It takes a uniquely unpredictable and innovative artist in order to successfully tour a solo album four years after its release with a band created so recently that it was without a formal name for most of its existence. Having already fronted one of the most revered and influential bands in the world (Radiohead, if you’re clueless), Thom Yorke proved more inimitable than ever last night with the New York debut of his new band, Atoms for Peace, at the Roseland Ballroom.
To recreate the largely electronic 2006 release, The Eraser, in a live setting, Yorke joined forces with bassist Flea of Red Hot Chili Peppers fame, producer Nigel Godrich (The Eraser, Radiohead, et al) on keyboards and guitar, Forro in the Darks percussionist Mauro Refosco, and drummer Joey Waronker. Despite sharing both a frontman and a penchant for the gloomy and abstract with Radiohead, Atoms for Peace proved to be a fundamentally different band at their New York debut as each member brought to life a different aspect of Yorkes vision of a dance act. After having already reinvented the wheel of what it is to be a rock band, Yorke gave the world a dance act like no other with Atoms for Peace.
As the “supergroup” performed The Eraser in its entirety during the first half of their set, they transformed the dubstep-influenced album into something new and alluring. With Refoscos tribal beats and Fleas funky bass, all the songs off the 2006 effort, including the apocalyptic piano ballad Cymbal Rush, demanded from even the most exhausted and rhythmically-challenged bodies a physical response to the infectious groove.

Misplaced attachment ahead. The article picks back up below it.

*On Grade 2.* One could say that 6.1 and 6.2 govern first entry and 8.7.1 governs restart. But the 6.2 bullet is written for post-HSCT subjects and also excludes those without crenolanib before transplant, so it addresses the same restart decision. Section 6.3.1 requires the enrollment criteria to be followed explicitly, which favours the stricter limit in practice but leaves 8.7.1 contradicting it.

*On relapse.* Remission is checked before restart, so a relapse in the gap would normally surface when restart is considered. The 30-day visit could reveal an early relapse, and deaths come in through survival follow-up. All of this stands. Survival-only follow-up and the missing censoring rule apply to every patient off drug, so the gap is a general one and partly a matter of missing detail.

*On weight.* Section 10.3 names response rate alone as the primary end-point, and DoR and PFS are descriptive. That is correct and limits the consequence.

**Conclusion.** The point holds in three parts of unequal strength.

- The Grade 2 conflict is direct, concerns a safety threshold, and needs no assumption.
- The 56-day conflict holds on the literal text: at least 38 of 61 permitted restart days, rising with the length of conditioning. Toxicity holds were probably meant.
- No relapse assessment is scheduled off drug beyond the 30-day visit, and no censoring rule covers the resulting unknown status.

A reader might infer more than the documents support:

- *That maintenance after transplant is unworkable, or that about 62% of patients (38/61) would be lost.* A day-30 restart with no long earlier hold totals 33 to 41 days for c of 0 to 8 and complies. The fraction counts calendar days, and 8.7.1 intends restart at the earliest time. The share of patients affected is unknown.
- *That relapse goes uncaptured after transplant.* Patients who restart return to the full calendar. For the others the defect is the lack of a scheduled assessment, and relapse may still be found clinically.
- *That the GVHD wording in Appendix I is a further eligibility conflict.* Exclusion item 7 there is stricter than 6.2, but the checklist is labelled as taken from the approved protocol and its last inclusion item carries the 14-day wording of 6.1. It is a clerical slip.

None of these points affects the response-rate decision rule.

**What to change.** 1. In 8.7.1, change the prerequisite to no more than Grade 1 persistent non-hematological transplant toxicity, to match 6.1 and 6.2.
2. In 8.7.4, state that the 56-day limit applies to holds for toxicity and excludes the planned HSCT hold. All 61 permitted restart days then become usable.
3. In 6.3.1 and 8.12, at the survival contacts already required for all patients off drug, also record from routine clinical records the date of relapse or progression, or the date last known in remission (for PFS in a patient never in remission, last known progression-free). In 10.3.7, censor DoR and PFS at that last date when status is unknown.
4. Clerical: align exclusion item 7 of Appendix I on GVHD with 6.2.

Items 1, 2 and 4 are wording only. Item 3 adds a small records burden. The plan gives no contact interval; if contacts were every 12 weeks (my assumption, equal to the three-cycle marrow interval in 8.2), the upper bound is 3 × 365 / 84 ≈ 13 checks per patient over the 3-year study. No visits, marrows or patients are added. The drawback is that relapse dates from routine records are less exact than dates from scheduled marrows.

Following the performance of The Eraser, however, Yorke returned alone to the stage to debut a new song on the guitar with some trademark self-deprecation as he stated: I dont know if youve noticed, Ive only got one trick on the guitar now and Ill stop if it gets boring. The currently untitled new song proved to be a gorgeously serene break and contrast to the previous frenetic 45 minutes. Shortly following, Yorke returned to the piano for The Daily Mail and Everything in its Right Place, the first Radiohead song of the night.
After Yorkes three song solo set, the rest of Atoms for Peace returned to the stage for a brief four-song set, beginning with the Radiohead obscurity Paperbag Writer, which showcased the specific talents of each band member so naturally that it instead felt like it had always been an Atoms for Peace song. In actuality, the first and only original composition by new group to surface was Judge, Jury and Executioner”. Closing out the night with Yorkes The Hollow Earth and Feeling Pulled Apart by Horses, Atoms for Peace continued the trend of sounding like a band that had been performing and composing together for years rather than months.
With an artist as physical as Thom Yorke, who seemed to be in a silent dance-off with Flea throughout the night, a further exploration and reinvention of the world of dance should have been expected. However, the magic of Yorke is that every surprise and innovation feels completely natural and inevitable in retrospect.
Atoms For Peace
And It Rained All Night
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The Daily Mail (Thom solo)
Everything In Its Right Place (Thom solo)
Judge. Jury. Executioner.
Pulled Apart by Horses